Frustrating… We had several synthesizers at Ocean, but there were 3 composers.. and sometimes you just needed more synths.. This of course would lead to nefarious early morning incursions where you would go in early just to snarf an extra synth out of one of the other composers studios. This of course led to harsh words, people telling on you to Gary, and the occasional “if you so much as put a finger on that synth I’ll break your arm…” . The uphill struggle of getting the exact sounds you wanted for your tune can never truly be appreciated.

What is you most favourite music you worked on while at Ocean and Gremlin?

Gremlin – I think my favorite was Lotus 2. The idea for the title tune came to me in a dream. I just walked into the office that day and cranked it out in a couple of hours.

Ocean – TFX It was supposed to compete with Strike Commander which had this wonderful interactive soundtrack by Nenaud Vugrinec. So it was written to be quite interactive. I don’t think it was ever implemented quite as interactively as I’d written it, but when I wrote it, I was very proud of it. It really came together well, and the lead guitar sounds on the MT32 came out perfectly. I worked with Nenaud later at Origin Systems. He’s a brilliant composer, we still tease each other about whose guitar sound is best on the MT32..

I understand you have worked on many formats, which was the easiest to create music on,  and which was the most complex?

Amiga.. I loved the tracker interface. It was just so quick and clean, and at any point you could always see EXACTLY what was playing on any channel at a given time. The most complex.. the MT32 was definitely very complex, but we had some custom software written to allow us to create instruments for it which was absolutely superb.. Les Long programmed that. Personally though.. any of the FM synthesis chips were a nightmare for me.. I still to this day haven’t got my head around FM synthesis.. the end result sounds like shit, and the whole process of creating anything on it feels like banging your head against a desk repeatedly. Fuck FM Synthesis..

Although after about a month of playing around I think I managed to get a reasonably acceptable powerchord sound for TFX adlib version.

The music I remember most is in the Monty Mole games; I have fond memories and I feel the music soundtrack is an integral part of the game. Did you play the games to get a feel for the music you were going to create?

I never really got a chance to play the games. Occasionally we would, but really not very often.. Who doesn’t remember Monty Mole.. Those were classic games. I only feel embarrassed that my contribution to the legendary series was a “dancey” version of Hubbards theme.. I have to say in my defence though, that was what I was told to write.

Can you please educate us as to the process you would go through when creating music for a game?

These days – I try and get to see some stills or videos of the game to get a feel for the pace of the game. Other than that you read the description they send VERY carefully. Then it’s just a matter of trying some ideas out, flying them past the dev team and seeing what flies and what crashes and burns.

What advice would you give to somebody trying to get into the game sound industry?

Take up programming instead.. it’s far more profitable. Failing that.. Make a lot of varied demos and send them to everyone..

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What inspired you to release Horizon Chase CD?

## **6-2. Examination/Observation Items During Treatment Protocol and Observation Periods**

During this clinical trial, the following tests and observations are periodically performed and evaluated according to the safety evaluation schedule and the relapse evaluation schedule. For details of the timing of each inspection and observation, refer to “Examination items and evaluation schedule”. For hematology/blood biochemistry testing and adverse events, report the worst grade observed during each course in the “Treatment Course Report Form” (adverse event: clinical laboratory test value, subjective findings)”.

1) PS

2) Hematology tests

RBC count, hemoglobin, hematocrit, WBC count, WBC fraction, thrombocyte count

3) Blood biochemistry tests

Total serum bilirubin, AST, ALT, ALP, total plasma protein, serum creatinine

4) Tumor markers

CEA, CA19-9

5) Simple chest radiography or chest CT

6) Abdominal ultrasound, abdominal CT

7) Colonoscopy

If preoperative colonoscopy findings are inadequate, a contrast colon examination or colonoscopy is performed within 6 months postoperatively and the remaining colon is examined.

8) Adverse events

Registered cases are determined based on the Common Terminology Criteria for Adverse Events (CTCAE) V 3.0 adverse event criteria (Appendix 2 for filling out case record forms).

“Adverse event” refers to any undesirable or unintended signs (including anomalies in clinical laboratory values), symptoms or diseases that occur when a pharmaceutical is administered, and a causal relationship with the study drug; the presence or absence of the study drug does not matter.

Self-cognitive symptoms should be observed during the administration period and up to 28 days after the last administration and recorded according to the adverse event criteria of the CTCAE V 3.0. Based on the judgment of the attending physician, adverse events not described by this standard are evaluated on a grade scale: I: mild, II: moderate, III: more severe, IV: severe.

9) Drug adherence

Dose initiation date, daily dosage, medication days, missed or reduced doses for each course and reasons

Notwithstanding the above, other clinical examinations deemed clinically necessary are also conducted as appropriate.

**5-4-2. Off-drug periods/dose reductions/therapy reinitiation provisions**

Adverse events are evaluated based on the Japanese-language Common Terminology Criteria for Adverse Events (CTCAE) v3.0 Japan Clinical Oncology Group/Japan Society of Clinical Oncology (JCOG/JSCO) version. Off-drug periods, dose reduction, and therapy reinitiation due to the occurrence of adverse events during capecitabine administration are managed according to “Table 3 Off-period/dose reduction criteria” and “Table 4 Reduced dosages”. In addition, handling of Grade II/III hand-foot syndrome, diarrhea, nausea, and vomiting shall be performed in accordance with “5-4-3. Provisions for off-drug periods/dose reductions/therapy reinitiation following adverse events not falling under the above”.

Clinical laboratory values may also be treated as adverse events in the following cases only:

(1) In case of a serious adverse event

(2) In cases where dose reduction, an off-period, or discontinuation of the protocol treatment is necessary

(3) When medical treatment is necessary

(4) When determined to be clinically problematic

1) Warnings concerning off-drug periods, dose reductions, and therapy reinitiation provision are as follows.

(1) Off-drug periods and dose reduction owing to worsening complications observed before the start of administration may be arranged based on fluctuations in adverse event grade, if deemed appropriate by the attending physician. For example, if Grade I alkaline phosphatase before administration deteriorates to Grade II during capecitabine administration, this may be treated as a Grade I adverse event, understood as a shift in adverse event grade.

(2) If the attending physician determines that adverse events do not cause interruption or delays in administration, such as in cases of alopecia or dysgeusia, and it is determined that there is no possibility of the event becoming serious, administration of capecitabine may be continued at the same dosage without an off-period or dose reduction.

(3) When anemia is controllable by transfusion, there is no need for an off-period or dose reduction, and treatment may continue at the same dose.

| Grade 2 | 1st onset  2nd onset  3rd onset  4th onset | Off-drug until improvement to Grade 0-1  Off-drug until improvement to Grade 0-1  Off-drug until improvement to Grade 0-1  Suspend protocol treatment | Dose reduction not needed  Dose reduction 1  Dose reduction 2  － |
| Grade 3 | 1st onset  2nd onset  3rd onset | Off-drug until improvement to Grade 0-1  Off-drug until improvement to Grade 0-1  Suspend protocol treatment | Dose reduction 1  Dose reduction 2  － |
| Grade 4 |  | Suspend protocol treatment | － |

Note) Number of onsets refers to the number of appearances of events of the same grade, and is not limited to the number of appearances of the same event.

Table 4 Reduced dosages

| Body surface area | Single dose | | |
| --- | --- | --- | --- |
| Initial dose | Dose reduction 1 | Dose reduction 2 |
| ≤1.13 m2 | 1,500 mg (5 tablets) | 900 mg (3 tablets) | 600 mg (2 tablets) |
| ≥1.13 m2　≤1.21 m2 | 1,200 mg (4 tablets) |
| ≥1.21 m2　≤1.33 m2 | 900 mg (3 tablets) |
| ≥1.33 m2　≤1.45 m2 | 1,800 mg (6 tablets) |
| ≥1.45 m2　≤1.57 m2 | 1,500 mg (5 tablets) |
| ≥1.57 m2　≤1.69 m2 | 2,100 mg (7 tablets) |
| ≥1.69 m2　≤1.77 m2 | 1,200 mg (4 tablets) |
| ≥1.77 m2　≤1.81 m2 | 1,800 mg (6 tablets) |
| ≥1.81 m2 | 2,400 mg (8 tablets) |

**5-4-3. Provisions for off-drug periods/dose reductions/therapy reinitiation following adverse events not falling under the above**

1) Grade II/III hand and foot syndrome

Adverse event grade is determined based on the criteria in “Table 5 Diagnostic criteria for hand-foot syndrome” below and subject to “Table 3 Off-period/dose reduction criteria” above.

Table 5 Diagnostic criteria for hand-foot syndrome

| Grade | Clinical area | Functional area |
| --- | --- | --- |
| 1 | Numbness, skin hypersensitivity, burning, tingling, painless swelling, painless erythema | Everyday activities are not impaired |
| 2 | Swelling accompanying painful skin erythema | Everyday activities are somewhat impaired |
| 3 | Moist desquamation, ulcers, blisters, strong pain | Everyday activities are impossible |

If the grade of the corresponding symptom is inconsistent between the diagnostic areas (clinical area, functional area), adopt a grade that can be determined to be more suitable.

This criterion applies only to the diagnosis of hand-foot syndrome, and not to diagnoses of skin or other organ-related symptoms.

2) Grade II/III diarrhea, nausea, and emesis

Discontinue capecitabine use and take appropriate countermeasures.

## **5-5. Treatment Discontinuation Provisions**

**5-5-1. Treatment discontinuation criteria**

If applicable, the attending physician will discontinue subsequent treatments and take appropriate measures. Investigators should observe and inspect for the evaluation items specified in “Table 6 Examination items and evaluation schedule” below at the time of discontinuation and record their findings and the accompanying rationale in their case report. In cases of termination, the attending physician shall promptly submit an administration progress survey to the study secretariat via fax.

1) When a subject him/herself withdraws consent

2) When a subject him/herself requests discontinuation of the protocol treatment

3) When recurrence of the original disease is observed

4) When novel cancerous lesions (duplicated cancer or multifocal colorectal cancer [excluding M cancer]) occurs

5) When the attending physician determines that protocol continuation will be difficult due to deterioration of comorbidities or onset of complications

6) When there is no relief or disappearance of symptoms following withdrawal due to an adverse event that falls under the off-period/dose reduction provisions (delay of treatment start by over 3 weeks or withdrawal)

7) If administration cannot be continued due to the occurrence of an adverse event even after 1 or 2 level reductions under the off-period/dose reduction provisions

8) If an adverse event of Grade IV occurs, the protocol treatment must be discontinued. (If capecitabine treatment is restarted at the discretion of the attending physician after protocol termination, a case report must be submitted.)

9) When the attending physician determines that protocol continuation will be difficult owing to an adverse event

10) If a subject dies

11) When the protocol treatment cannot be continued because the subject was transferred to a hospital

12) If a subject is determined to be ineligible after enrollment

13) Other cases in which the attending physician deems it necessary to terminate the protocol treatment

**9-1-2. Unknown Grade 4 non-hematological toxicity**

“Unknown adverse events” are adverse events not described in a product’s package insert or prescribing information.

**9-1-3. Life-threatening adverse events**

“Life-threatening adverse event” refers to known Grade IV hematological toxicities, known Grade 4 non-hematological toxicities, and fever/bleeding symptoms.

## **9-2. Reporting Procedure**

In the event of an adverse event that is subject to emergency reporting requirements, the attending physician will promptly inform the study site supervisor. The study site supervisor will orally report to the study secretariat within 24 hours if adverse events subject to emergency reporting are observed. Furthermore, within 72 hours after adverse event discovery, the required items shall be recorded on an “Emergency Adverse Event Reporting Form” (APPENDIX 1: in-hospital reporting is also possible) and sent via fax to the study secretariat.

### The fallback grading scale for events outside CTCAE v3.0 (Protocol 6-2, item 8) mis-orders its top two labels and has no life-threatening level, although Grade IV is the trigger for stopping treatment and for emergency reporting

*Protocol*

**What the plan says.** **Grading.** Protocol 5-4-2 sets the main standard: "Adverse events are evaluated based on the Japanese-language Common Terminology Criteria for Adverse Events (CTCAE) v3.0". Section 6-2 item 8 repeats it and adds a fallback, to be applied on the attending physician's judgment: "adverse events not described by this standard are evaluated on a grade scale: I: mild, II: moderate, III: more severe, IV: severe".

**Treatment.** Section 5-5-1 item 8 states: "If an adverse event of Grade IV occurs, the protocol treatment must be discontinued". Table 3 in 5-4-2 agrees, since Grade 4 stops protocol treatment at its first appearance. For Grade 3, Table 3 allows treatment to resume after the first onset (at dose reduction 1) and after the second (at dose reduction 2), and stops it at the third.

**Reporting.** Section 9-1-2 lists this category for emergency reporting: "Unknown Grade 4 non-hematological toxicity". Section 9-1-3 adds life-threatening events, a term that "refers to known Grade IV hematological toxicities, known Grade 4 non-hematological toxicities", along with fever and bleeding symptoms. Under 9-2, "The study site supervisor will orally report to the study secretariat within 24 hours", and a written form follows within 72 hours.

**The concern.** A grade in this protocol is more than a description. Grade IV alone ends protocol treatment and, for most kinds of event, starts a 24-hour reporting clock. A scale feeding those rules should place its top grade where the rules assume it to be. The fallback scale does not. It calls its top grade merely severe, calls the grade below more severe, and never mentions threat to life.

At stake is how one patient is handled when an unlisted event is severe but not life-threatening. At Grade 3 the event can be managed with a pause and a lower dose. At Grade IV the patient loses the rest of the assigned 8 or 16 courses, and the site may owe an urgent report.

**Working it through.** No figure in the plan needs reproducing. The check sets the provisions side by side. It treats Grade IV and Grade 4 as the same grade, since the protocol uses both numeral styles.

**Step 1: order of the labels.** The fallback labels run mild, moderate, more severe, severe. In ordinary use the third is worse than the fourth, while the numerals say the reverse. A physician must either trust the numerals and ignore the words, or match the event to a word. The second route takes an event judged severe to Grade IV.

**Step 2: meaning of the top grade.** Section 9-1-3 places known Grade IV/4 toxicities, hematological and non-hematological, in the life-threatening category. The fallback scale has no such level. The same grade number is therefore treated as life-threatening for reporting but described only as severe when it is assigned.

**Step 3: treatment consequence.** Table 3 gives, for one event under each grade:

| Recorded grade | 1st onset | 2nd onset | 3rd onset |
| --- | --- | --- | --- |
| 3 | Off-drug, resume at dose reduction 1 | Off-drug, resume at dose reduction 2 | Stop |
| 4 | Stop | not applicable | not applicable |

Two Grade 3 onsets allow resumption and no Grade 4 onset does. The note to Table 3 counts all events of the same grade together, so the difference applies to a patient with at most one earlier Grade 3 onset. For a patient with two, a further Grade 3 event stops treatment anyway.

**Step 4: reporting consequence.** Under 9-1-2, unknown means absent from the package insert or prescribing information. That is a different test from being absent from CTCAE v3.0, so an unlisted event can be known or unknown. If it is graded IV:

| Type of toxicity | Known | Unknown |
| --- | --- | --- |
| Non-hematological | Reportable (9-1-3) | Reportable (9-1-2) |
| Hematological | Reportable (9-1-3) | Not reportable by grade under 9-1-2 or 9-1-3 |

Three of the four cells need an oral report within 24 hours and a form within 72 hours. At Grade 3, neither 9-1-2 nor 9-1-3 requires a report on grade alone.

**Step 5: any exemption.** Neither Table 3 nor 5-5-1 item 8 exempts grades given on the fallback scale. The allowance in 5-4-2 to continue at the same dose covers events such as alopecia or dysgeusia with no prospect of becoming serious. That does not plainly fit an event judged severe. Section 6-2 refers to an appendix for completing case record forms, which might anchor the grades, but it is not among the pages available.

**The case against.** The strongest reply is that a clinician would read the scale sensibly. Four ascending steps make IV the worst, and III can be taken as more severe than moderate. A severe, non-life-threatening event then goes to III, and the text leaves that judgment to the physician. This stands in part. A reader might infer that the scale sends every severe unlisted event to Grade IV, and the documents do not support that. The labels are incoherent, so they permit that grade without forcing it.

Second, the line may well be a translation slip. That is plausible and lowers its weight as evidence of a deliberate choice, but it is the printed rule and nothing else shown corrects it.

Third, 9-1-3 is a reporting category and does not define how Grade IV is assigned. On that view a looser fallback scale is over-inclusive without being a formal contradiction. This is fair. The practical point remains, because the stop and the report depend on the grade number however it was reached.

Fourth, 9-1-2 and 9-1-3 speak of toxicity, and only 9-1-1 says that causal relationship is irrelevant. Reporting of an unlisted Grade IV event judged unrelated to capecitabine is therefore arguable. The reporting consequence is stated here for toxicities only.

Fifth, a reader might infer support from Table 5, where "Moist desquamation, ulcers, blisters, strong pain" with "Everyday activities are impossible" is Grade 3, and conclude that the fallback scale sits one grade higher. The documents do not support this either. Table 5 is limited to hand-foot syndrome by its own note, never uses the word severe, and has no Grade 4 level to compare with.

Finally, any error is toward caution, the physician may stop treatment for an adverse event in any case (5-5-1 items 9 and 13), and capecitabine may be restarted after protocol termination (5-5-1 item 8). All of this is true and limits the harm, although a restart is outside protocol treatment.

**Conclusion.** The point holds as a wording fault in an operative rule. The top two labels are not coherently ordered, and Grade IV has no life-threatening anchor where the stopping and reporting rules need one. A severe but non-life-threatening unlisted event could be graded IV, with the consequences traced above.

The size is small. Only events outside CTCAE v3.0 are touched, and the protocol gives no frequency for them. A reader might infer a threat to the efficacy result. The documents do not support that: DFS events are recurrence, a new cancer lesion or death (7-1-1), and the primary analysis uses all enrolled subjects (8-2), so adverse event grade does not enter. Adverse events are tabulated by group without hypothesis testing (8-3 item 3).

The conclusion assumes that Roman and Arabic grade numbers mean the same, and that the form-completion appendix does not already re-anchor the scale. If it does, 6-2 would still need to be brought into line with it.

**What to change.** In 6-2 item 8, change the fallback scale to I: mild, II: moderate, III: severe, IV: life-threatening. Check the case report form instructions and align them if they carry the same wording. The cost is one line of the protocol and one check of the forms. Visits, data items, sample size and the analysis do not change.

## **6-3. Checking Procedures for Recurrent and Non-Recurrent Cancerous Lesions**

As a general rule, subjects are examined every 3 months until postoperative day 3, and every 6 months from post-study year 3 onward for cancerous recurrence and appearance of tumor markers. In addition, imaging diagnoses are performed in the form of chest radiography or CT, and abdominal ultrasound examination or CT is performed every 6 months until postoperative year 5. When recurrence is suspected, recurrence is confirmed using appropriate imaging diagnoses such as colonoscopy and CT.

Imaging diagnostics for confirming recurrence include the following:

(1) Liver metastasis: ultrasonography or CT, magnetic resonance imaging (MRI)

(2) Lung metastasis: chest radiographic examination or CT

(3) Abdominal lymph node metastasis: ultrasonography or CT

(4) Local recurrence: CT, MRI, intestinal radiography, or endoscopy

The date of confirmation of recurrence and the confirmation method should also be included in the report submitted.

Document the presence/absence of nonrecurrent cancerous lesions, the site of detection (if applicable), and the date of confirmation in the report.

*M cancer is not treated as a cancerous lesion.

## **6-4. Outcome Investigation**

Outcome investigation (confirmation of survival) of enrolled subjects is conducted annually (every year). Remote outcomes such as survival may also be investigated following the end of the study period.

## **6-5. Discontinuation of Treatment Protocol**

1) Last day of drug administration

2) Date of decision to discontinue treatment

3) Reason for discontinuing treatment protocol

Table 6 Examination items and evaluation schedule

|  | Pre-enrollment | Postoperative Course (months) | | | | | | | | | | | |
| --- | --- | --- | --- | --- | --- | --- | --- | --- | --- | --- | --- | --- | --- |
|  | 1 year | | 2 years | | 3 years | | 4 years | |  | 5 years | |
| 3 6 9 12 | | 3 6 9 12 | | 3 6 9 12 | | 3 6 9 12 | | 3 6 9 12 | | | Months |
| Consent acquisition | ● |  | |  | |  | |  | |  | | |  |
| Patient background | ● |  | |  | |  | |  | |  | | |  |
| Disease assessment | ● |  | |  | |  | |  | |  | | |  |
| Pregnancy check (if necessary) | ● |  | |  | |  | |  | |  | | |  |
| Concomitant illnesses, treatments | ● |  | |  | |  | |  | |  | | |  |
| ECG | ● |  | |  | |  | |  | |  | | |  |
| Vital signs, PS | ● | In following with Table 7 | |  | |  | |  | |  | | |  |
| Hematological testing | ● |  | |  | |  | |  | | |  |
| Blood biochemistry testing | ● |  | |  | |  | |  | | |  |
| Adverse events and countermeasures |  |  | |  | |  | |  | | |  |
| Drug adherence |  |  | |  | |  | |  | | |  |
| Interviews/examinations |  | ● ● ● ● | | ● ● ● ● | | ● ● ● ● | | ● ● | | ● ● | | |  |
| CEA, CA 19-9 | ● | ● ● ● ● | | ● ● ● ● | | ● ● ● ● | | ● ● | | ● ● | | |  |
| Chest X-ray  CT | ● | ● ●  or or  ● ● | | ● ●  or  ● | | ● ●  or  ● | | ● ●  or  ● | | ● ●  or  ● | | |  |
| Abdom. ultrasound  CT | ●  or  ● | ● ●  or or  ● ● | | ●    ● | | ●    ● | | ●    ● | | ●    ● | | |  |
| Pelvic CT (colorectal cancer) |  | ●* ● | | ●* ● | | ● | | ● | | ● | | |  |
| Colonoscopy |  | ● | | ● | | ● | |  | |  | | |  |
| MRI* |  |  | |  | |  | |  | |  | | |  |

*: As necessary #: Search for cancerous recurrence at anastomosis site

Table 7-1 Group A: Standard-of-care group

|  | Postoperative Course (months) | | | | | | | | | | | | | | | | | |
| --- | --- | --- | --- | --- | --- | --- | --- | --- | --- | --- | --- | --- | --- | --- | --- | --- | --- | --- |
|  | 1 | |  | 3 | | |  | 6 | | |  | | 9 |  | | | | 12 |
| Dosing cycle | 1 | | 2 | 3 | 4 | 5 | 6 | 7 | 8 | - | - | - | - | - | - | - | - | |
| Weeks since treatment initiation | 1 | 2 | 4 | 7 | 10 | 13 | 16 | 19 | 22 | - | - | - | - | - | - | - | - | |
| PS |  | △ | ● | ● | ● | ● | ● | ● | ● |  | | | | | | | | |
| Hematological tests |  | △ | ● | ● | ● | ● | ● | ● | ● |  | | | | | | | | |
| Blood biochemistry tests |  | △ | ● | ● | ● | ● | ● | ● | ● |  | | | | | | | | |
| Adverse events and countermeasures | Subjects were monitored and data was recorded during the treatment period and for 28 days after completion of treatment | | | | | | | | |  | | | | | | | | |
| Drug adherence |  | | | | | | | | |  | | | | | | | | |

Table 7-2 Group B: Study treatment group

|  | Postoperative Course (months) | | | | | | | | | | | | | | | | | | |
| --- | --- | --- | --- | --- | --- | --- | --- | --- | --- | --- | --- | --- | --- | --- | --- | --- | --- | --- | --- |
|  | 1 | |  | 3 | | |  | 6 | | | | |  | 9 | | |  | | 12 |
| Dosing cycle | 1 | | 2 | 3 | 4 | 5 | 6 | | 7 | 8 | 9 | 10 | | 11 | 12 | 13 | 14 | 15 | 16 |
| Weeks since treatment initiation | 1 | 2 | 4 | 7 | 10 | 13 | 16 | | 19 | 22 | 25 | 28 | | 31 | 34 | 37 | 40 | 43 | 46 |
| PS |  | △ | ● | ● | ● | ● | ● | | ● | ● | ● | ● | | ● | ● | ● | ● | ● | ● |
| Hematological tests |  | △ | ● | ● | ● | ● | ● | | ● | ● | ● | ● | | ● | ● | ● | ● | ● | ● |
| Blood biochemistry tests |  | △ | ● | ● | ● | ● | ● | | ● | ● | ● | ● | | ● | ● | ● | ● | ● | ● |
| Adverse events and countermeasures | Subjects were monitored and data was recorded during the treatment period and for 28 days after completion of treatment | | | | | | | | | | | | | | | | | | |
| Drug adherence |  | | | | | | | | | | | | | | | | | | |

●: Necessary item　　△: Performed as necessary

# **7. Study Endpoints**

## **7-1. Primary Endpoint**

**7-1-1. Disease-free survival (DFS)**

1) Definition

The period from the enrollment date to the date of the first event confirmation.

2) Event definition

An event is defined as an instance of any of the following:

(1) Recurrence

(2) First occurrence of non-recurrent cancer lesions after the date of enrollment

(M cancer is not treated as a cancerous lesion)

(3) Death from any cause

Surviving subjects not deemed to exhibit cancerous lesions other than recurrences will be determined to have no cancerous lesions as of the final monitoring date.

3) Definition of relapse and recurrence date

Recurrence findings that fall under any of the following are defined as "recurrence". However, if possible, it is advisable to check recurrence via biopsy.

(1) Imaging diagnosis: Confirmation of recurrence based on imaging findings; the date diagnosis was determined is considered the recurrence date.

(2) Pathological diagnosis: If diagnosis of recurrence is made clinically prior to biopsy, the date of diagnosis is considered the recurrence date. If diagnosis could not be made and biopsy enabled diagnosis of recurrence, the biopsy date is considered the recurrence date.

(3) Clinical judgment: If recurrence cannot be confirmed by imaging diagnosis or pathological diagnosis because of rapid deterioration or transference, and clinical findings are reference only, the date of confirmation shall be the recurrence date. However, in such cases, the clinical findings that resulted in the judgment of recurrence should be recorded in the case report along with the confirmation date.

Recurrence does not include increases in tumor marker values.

People kept asking me to. So I did a limited release of 100 signed copies. You can still order unsigned ones If you desperately want a CD.. The digital version is on limited release at the moment, complete with remixes from some amazingly talented composers & remixers, as well as the 3 winners of our hugely successful remix contest.

Do you plan anymore albums in the near future?

As this year marks my 30th anniversary of composing game music, I was contemplating a “best of”, and for some years now I have been sitting on what I believe is the ONLY copy in the world of Oceans “Epic” CD rom soundtrack. Composed by myself, Dean Evans, and Keith Tinman. As that’s spent 23 years hiding away it seems a shame to not release it as I think it was quite ahead of its time, and certainly for me personally, I was really proud of it at the time.



I understand that you are now about to launch a Kickstarter for Dark Quest 2, please enlighten us?

Indeed. Fans of Hero Quest, Space Crusade, Xcom & of course Dark Quest 1 will be pleased to hear Dark Quest 2 is pretty close to being finished. We were going to launch via Kickstarter so we can gauge interest, and fund some goals, like multiplayer support and a dungeon editor.

Tell us what you are currently working on (if different to your Kickstarter)?

Rumor has it that a certain driving game might have some extra music for some of the conversions.. Dark Quest 2 still needs several pieces written, and of course there’s the Video Games Live orchestral arrangement of Top Gear.

I enjoy some modern games but feel more love for the smaller teams of the past. I feel the fun factor has gone in modern games and are more like movie productions; games can be bug ridden now as patches can be made.  In the past we didn’t have updates and in-app purchases. What is your view of our industry now?

ICcqOSH6WwAEVJmY’d agree with that.. Some of the modern games I’ve bought are just horrendously bug ridden. Obviously there’s no real way for a company to test every possible PC configuration, so I can understand why that problem exists.. We also don’t have levels that are impossible because they had to ship the game and didn’t have enough time to design all the levels..
The way I look at it.. Games like GTA are the shining example of what games should be. They give you a great amount of entertainment per dollar spent. The storylines are superb, and every attention to detail is there. Every “but what if…” catered for.. To me.. That’s what gaming is all about.. it’s FUN…

Here are some questions about retro games:

My favourite computer was my Amiga and 2 of my favourite games were Cannon Fodder and SWOS 🙂 and my favourite console was the Megadrive. Do you have a favourite?

Not Sensible soccer ?  I did the Amiga conversion of that..
We played a TON of Kick Off 2, and Lotus. As for favorite console.. We could never afford a console at the time, so I’ve always been a fan of PC gaming.

What is your favourite retro game?

Horizon Chase J I love it.. it’s just so simple, so fast paced, and just fun..

Do you still game on the current consoles? If so which is your favourite game?

I have been known to take a week off work every time a GTA title ships..

Whats the worst game you have ever played?

I think there’s to many for me to pick one singularly..

Finally what game or feature would you like to see on Retrogamesmaster in the future?

I think what you are doing is great.. I enjoy reading the interviews and hearing what the other veterans are up